A firm’s drafting mistake in a standstill agreement was a breach of its duty but caused no loss to the client, a judge has ruled.
Sitting as a deputy High Court judge in Kingsley Napley v Harris & Anor, Margaret Obi said the agreement drawn up by the London practice ‘lacked clarity’ but did not result in the client accepting a less beneficial settlement.
The court heard that Steven Harris and his company Danriss Group Holdings had brought negligence proceedings against Kingsley Napley over three matters, one of which was outlined in the public judgment. The proceedings arose from the firm’s claim against Harris and Danriss for non-payment of fees.
The litigation dates back to Harris bringing a claim in 2005 for negligence against a firm of architects over property redevelopment work. When that claim ran out of time, he began proceedings against his former solicitors, Ingram Winter Green (IWG).
A settlement agreement between Harris and this firm was made in 2018 after an offer of £77,500 was accepted.
Harris’ claim against Kingsley Napley related to the firm’s handling of his action against IWG. The matter involved in the published ruling was a standstill agreement drawn up by Kingsley Napley in 2017 which suspended the limitation period initially for three months. The counterparty was named as ‘Ingram Winter Green LLP’, but this was the wrong name as the firm had changed to LLP status only after the retainer with Harris had ended. The agreement should have been made with or included the partners of IWG as parties.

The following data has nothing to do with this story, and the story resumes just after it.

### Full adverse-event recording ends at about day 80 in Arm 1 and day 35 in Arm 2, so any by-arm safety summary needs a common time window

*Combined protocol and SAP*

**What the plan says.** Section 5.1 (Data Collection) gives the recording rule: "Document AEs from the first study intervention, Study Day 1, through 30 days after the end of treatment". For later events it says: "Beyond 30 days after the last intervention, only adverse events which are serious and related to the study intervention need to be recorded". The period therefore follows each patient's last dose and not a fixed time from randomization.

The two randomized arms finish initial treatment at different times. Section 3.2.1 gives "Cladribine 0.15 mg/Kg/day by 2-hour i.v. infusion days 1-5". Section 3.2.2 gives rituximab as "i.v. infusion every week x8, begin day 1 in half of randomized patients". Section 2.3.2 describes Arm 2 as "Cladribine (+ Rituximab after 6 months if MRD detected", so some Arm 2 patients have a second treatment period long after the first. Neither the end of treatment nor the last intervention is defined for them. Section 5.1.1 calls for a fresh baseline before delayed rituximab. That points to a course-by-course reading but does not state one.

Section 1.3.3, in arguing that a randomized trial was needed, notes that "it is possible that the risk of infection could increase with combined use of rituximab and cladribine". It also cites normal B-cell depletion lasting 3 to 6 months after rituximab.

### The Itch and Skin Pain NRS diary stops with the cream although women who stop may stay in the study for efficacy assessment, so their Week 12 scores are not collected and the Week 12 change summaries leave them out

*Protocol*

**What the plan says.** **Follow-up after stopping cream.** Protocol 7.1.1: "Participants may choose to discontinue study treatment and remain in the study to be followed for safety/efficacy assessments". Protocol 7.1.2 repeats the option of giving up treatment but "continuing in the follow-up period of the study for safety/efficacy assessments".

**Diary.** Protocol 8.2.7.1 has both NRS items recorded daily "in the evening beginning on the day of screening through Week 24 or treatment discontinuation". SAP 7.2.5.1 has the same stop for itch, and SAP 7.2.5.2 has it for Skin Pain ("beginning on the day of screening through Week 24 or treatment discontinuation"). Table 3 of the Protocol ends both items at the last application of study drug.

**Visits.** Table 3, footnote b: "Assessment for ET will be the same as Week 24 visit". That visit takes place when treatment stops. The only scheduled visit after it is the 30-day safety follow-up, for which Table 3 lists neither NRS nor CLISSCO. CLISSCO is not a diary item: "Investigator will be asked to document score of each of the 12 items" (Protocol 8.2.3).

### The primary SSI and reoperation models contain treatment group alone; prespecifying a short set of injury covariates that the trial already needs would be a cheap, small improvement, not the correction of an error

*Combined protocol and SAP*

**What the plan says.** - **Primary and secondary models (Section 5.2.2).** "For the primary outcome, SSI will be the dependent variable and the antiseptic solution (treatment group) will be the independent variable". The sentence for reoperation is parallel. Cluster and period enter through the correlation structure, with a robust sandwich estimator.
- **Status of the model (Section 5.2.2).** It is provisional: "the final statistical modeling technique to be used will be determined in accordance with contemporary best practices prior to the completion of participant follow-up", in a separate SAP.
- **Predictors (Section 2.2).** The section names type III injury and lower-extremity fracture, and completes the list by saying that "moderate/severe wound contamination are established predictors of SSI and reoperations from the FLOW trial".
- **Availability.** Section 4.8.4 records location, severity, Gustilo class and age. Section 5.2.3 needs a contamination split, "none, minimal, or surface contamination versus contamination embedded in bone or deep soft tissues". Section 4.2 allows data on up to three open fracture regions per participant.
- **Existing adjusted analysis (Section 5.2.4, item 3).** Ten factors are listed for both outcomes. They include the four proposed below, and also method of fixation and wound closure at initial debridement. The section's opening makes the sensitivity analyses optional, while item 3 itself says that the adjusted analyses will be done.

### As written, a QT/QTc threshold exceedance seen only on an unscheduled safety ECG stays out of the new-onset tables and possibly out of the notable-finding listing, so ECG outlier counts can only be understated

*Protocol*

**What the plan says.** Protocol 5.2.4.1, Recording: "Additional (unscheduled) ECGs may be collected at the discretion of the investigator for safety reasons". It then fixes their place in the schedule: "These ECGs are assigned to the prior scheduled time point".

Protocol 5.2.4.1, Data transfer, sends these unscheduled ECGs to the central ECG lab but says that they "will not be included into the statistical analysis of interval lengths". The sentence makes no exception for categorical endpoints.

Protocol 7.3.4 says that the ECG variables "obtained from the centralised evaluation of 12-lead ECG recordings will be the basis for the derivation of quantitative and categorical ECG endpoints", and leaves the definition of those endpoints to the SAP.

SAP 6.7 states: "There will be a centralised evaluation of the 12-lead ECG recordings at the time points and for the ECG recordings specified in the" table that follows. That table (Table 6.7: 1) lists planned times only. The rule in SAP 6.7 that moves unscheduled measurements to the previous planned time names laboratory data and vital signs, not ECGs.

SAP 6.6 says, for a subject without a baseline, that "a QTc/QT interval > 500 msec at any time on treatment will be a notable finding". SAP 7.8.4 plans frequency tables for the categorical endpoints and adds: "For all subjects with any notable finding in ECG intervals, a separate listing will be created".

Harris said that Kingsley Napley failed to ensure that the standstill agreement was entered into with the correct party and that this breach of duty weakened his negotiating position and deprived him of the opportunity to settle for a higher amount.
He argued that the ‘game-changer’ occurred when IWG’s representatives noticed the mistake and sought advice, and that without it he would have been able to settle for £110,000.
Kingsley Napley admitted a breach of duty in naming the wrong counterparty but argued that Harris would not have achieved any better result if the agreement had been correct.
The judge agreed, saying the ‘game was already up’ by the time the name became an issue. The claim failed because Harris had no chance of a better settlement and so suffered no loss.